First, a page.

If President Barack Obama were a commercial product instead of a politician, the Federal Trade Commission would right now be going after him for false advertising.
For one thing, the FTC would say, you had better quit talking about giving special interests a big kick in the behind. We’ve caught you, pal. You are instead playing a political version of kissy-face with one of the most obnoxious lobbies of them all, medical malpractice lawyers whose incessant, over-the-top suits may be running up health costs by $200 billion a year.
The estimate comes not from hate-lawyer populists, but from such reputable groups as the American Medical Association, and answers come from a number of responsible students of the issue. They say you can save these billions while holding physicians responsible for true negligence by using expert boards.
Oh, wait. Is that the president saying he will agree to fund a study of alternatives to the present system as part of his never-say-die health care package? Yes it is. But, the thing has been studied to death. We need reform.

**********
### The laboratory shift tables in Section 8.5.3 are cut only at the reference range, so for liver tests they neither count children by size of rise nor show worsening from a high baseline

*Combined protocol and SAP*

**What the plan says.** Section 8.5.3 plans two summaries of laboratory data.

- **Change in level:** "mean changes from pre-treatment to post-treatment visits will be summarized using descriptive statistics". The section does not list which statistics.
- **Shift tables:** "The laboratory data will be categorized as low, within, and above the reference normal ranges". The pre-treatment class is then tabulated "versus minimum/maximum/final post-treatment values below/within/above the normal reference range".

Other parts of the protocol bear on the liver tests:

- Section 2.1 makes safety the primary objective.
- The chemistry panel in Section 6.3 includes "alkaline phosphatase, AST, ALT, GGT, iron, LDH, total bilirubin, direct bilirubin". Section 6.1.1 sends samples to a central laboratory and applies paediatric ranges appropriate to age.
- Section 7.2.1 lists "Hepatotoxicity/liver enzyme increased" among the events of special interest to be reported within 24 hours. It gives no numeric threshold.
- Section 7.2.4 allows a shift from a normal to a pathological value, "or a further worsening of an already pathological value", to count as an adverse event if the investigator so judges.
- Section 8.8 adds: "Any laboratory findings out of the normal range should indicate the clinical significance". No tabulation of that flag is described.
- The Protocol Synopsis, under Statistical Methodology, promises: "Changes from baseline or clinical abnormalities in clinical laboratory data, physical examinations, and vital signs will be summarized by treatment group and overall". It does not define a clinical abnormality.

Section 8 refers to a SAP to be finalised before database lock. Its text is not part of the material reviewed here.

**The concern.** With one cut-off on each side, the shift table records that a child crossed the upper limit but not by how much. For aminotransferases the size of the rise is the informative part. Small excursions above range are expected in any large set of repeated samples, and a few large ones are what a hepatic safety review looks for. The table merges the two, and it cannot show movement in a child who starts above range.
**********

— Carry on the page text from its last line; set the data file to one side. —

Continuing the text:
And while on the subject of the health care package, the FTC might add that it has caught the president in all kinds of deceptions — misleading statements about American longevity, an initial failure to keep the negotiating process as transparent as promised, a pretense that Medicare cuts won’t affect any benefits, the use of all kinds of gimmicks to hide the extraordinary new cost of subsidizing new millions covered by health insurance, and the cry that Republicans were offering no options that could accomplish the objectives cheaply.
What about this new pay-go law you wanted, sir? You got it, and the White House made it sound as if just about every new nickel Congress adds to the budget would now have to be paid for by a new tax or a nickel saved in cuts someplace else. But, the first time someone called for the law to be used, your vice president, Mr. Joe Biden himself, attacked the person as a moral thug. This is the way you practice fiscal responsibility?
But, it’s not as if you are a toothpaste that claims cavity-prevention it cannot effect. You are the president, one of the most important people in the lives of 300 million Americans, and there is no way but the voting booth to hold you and your party in Congress to standards as high as toothpaste. You are off the hook.
Examiner columnist Jay Ambrose is a former Washington opinion writer and editor of two dailies. He can be reached at Speaktojay@aol.com.
Decades ago, I was a reporter in Albany, N.Y., working for a newspaper at the foot of a hill that could be ascended only with huffing, puffing, knee endangerment and sweat unless you employed a trick.